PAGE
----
Shayle I found had an endless capacity to depress, having a jaundiced tan with accompanying spleen. The in-Gloria Punch found the right words elusive: ‘Where’s that flunkey for coats? Oops! Here! O well, ta, ha!’ Merle uplifted me – said I was looking ‘sharp’. Zob undid me, his finger and thumb to my elbow. Confidentially, sotto voce: ‘Al, be a whizzo. That lovely boy Andreas promised to come and serve drinks, but alas….’ No sign of Andreas. ‘Why not start with Gloria there. Al, you won’t let me down….’

Marsy. One day I will.

Gloria’s vogue in the aperitif line was at this time a sickly orange liqueur, whose shade, in the wrong and tinted glass I served it in, was only a touch darker than the sunned exterior of the Glaze boy, Giles, whose carroty hair and complexion tended to metamorphose instantly under the beat of his favourite Provence soleil. He and his partner – a dark-haired girl with frightened green eyes – had a Pimm’s No 1, and respectively roared and shuddered to an after-dinner faux pas – this the raconteur Blandford had recorded, and now looking every inch a salty dog related. He incidentally clutched a cold beer, though I had offered him rum.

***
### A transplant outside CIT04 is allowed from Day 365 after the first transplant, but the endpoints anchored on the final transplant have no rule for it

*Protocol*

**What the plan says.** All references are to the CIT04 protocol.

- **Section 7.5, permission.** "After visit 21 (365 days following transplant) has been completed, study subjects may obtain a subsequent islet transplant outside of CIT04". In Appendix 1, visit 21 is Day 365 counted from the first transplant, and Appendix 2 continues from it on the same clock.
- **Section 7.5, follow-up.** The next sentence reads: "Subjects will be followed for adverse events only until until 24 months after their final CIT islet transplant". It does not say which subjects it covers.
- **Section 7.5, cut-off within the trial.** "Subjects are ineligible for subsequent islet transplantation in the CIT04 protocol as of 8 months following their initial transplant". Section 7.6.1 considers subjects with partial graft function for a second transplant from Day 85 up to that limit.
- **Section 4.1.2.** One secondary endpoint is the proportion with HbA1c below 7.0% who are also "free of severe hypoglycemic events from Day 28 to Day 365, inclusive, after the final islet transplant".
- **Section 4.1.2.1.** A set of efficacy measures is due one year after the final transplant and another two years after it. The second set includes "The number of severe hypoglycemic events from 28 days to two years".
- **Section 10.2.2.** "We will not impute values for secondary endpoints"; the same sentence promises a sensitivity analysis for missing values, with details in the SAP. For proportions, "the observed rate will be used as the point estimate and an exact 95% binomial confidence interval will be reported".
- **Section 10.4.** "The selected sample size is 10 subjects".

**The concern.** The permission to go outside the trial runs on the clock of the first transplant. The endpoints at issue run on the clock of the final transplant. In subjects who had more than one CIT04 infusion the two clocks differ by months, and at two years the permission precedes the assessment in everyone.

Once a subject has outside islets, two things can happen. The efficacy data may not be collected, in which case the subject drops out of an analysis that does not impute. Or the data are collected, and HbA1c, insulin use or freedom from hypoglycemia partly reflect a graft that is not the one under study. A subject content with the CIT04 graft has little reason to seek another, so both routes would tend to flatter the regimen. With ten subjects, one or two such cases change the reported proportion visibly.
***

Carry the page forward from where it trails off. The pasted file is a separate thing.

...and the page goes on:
Jessica – sister to Giles, in love with the ‘mechanic’ – entered stage left, Act One, Scene Two. As to points of restitution, the despised prospective son-in-law, as it relates to that high-flying literary man, now deceased, was a charming Mauritian whose name was Vic. He I discovered was an engineer and not a mechanic, and ran his own electronics firm from the Cambridge Science Park, in the assembly of asynchronous signalling devices. He thought there might be something in my queue theory. Their lovely twenty-three-month-old Amanda was at home being baby-sat.